Two weeks ago, I talked about how to make sense of the nutrition research you see in the media and online, especially when the headlines are sensational. This week, I’ll talk about what it means when there is no research — or very little — to support a health claim, and where personal experience fits in.
Often, when I hear a nutritional claim that sounds too good to be true, I take a quick dive into the published research. Sometimes I find a few preliminary studies — maybe rodent studies or cell studies — that are promising, but not ready for prime time. Other times, I find a few studies that conclude something like, “Nope, nothing of substance here.”
And sometimes, there’s no research at all — zip, zero, zilch.
This could mean a few things. It could mean that due to basic knowledge about human biology and the composition of a specific food or combination of foods, there is no reason to do research on whether, say, eating bananas cures eczema (I’m totally making that up). It’s biologically implausible. When you do learn there’s no research showing that bananas cure eczema, it doesn’t warrant a response of, “Well, that means that they might.”
If something’s potentially beneficial and biologically plausible, it will be studied.
What about personal experience? Let’s start with testimonials you might find on TV or the internet. Whether or not the claims come from someone you know, if there is no research to back it up — and by research, I mean studies published in reputable, peer-reviewed journals — then there are two important questions to ask:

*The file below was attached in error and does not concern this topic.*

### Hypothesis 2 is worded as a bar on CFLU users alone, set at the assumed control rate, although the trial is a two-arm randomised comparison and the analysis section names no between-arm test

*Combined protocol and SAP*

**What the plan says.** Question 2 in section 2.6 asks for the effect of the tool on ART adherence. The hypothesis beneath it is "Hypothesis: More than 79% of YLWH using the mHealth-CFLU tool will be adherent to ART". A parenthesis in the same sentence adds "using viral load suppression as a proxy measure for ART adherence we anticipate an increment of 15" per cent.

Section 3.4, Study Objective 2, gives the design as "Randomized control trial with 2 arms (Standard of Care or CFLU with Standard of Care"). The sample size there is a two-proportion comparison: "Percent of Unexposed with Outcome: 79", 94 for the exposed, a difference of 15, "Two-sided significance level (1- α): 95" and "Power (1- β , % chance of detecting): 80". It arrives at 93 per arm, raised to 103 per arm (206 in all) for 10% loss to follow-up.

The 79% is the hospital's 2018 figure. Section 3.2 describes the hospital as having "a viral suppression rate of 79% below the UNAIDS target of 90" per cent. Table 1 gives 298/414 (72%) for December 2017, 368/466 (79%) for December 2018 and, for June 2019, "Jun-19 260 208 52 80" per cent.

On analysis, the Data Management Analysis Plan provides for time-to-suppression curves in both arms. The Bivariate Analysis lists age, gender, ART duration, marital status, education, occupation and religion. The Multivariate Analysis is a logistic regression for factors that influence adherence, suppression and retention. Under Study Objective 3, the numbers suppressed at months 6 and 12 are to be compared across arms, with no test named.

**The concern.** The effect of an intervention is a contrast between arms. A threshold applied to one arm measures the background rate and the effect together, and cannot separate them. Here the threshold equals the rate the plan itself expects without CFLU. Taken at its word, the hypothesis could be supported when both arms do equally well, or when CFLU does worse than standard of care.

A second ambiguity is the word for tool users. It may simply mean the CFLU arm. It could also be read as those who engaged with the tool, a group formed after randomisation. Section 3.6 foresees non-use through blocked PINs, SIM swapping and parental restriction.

1. Could this be a placebo effect? In other words, your belief that eating a turnip will ease joint pain, even though eating the turnip actually did nothing. This is the type of confusion that a randomized control trial can weed out.
2. What else changed? When you start eating more of a certain food, you typically start eating less of other foods. So what actually caused any changes you observe in your health — the addition, or the subtraction?
It’s also important to beware of false dichotomies. For example, when I point out there is no research to support claims about the miracle healing powers of celery juice, and that most of those claims were totally made up by someone with no medical or scientific background, I often get the response, “So, what then? We should just all eat junk food?” That’s a false dichotomy — it assumes that you have two choices, celery juice or junk food. In truth, there are many foods that are better choices for nutrition and health than “junk food.”
Does this mean that personal experience has no value? Absolutely not. Your personal experience has tremendous value — for you. If you change something about how you eat, and you feel better, and it won’t cause nutrient deficiencies or other harm in the long run, that’s great. But it doesn’t mean your friend or co-worker might have the same experience. That’s why it’s a good idea to “try on” even evidence-based nutrition information for size. How does it feel to eat in a different way? Is this something you can see yourself incorporating into your daily life for years to come? Those questions can help you make sustainable changes that are right for you.